The Church’s Extraordinary Jubilee of Mercy ran from December 8, 2015, the Feast of the Immaculate Conception, to November 20, 2016, the Feast of Christ the King. Fr Gabriel Julien reexamines Mercy in this three-part series; part one appeared in the November 12 issue.
In the Old Testament, mercy and the Hebrew word Chesedh have great significance. In general, mercy could mean a remission of penalty. It could also mean to have compassion or to forgive someone. Therefore, to have mercy meant not to treat others with sternness or with severity or with rigorous justice.
Chesedh has a different notion. In the Bible it is translated as mercy about 96 times and as kindness, 38 times. However kindness is the basic idea of Chesedh when it refers to God, Barclay (1997). It is the basis of God’s relationship with us, especially when pertaining to Israel. Thus, the Old Testament clearly demonstrates that:
God’s mercy is infinite. Ps 36:5
Mercy reaches heaven. Ps 57:10
Mercy endures forever. Ps 89:1–2, 100:5, 103:7
Mercy belongs to God. Is 62:12
God delights in mercy. Mic 7:18
In Exodus 15:3 the mercy of God is clearly visible in the deliverance of the Israelites from Egypt, and Ezra 9:9 shows the kindness of the Persian king when he allowed the exiles to return to Jerusalem. God’s mercy is not only exhibited through the events of history. It is seen in nature and the very structure of the world, Psalm 119:64. Furthermore, it is instructive to mention that it is on the grounds of mercy that people appeal to God, Psalm 6:4, 31:16.
The mercy of God is not capricious. Thus, people can trust in it and build a firm foundation because it is dependable and reliable. That is why the mercy of God is closely connected with the many great people in the Bible. It is because of mercy:
Lot escapes from Sodom. Gen 19:19
Jacob was saved. Gen 32:10
Joseph was recognised. Gen 39:21
David and Solomon thrived. 2 Sam 7:15, 22:51 & 1 Kgs 3:6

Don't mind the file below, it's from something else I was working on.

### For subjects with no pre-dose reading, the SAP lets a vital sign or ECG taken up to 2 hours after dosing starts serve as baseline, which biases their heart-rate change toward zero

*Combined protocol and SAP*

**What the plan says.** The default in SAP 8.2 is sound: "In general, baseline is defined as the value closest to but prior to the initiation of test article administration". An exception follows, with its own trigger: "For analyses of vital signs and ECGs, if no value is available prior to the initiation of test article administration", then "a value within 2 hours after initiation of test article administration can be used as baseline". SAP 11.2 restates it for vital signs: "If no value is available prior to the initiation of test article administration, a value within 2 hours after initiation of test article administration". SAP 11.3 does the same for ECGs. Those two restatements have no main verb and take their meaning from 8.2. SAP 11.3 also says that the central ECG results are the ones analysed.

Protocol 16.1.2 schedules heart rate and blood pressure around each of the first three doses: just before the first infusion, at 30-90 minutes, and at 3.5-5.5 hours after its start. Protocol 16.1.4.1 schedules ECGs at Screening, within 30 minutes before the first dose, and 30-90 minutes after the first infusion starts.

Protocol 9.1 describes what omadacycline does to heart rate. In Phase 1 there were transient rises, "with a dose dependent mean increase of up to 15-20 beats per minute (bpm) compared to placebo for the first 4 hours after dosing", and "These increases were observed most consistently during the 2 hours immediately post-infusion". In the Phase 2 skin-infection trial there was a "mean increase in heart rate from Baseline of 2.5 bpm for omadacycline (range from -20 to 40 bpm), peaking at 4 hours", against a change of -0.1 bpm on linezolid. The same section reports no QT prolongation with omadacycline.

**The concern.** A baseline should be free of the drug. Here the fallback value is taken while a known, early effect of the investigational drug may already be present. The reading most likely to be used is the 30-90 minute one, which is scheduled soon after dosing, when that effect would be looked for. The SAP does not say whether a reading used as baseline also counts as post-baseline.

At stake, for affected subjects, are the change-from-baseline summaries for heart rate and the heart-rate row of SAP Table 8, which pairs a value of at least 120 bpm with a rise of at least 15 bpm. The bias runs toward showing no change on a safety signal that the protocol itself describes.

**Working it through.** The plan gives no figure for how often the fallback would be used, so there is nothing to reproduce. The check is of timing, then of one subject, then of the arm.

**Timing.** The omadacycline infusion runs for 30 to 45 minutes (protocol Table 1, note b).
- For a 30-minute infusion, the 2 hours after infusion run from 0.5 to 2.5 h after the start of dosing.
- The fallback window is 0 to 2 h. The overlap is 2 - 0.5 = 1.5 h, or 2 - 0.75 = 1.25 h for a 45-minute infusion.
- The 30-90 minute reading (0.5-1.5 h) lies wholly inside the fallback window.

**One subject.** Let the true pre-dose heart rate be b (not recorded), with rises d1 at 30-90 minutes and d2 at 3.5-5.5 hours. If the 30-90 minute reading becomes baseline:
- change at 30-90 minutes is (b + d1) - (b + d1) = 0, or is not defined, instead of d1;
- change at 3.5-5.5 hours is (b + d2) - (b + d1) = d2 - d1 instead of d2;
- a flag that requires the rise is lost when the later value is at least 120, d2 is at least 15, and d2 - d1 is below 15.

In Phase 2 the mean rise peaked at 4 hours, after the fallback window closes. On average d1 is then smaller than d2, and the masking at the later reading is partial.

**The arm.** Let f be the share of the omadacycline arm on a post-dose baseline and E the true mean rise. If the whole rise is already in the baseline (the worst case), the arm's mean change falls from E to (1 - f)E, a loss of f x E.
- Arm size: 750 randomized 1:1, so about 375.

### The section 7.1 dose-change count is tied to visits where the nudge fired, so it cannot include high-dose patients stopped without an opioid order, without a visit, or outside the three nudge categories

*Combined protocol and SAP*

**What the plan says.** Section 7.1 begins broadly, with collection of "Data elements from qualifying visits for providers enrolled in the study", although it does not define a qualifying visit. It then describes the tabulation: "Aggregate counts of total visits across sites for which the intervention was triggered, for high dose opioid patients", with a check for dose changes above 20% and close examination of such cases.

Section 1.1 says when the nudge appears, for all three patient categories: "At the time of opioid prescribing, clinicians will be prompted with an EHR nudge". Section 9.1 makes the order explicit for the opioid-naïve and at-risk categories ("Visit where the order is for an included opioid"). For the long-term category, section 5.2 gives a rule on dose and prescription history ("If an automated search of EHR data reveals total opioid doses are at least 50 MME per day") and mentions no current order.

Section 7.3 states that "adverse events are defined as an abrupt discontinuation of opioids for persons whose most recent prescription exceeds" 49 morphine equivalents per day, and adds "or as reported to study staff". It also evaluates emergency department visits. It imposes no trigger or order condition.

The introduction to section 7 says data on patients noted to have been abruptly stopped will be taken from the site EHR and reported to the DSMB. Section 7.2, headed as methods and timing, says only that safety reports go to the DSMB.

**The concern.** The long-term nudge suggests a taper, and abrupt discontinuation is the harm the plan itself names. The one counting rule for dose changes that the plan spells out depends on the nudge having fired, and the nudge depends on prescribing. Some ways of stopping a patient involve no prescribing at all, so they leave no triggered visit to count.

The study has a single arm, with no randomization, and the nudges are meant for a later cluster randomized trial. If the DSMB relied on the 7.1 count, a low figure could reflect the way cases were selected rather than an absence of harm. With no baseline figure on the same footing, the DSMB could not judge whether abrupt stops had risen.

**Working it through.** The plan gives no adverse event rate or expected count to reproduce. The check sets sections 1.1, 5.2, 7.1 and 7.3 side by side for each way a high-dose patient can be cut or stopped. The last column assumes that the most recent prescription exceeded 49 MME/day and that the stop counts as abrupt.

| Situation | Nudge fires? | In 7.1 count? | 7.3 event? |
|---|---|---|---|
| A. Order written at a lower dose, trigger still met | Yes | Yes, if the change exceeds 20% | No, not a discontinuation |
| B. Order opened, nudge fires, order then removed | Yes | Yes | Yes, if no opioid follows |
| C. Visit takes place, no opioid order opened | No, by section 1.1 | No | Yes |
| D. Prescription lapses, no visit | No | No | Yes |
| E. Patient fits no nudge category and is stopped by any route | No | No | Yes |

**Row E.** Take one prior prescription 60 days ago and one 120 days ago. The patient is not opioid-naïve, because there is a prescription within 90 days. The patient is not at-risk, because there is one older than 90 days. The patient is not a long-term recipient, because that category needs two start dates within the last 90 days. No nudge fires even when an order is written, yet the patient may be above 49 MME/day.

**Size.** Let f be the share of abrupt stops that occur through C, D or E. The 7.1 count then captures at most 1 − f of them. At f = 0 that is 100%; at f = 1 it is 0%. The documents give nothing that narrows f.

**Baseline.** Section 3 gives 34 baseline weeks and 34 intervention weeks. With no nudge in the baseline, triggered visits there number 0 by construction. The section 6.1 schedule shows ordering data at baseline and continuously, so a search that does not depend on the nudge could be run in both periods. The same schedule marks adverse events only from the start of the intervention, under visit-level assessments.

God directed the history of Israel.Ps 106:7
Mercy is connected with fidelity and God directs his people through mercy. Deuteronomy 7:9 states that mercy is also associated with covenant, and God is faithful and keeps his covenant with and shows mercy to those he loves.
Through the covenant, God entered into a unique relationship with his people, MacDonald (1990). Exodus 20:6 and Deuteronomy 5:10, 7:9 underscore that mercy is specially given to those who keep God’s law.
Similarly, 1 Kings 8:23 and Proverbs 14:22 mention that those who walk before God with their whole heart and those who devise and plot good are also guided by the mercy of God. This mercy and kindness, the very essence of the covenant relationship must be shared with others. The following citations from the Old Testament persuade the faithful to be merciful.
* The wicked fail to show mercy. Ps 109:1–6
* Let not mercy and truth forsake you. Prov 3:3
* The land lacks truth, mercy, and knowledge. Hos 4:1
* Nothing can replace mercy. Hos 6:l6
* Hosea makes an appeal to observe mercy and justice. Hos 12:6
* Micah exhorts to act justly and to love tenderly.Mic 6:8
* Zechariah appeals for justice, love and mercy. Zech 7:9
Mercy in the Old Testament does not only mean to suspend judgement, to remit penalty or to mitigate justifiable punishment. It is also the covenant relationship of God with his people Dulles (1990).
Barclay, W. (1997) The Daily Study Bible: The Gospel According to Matthew. Great Britain: The Saint Andrew Press.
Dulles, S. J. A. (1990, p. 172 – 174) “Catholicity in (J. A. Komonchack, M. Collins, D.A. Lane, Editors) The New Dictionary of Theology Collegeville, Minnesota: The Liturgical Press.
MacDonald, T. (1990, p. 1065 – 1067) “Unity in the Church” in (J. A. Komonchack, M. Collins, D.A. Lane, Editors) The New Dictionary of Theology Collegeville, Minnesota: The Liturgical Press.
MacDonald, T. (1990, p. 52 – 54) “Apostolicity” in (J. A. Komonchack, M. Collins, D.A. Lane, editors) The New Dictionary of Theology Collegeville, Minnesota: The Liturgical Press.
MacDonald, T. (1999, p. 472 – 474) “Holiness in the Church” in (J. A. Komonchack, M. Collins, D.A. Lane, Editors) The New Dictionary of Theology Collegeville, Minnesota: The Liturgical Press.
Next week: Mercy in the New Testament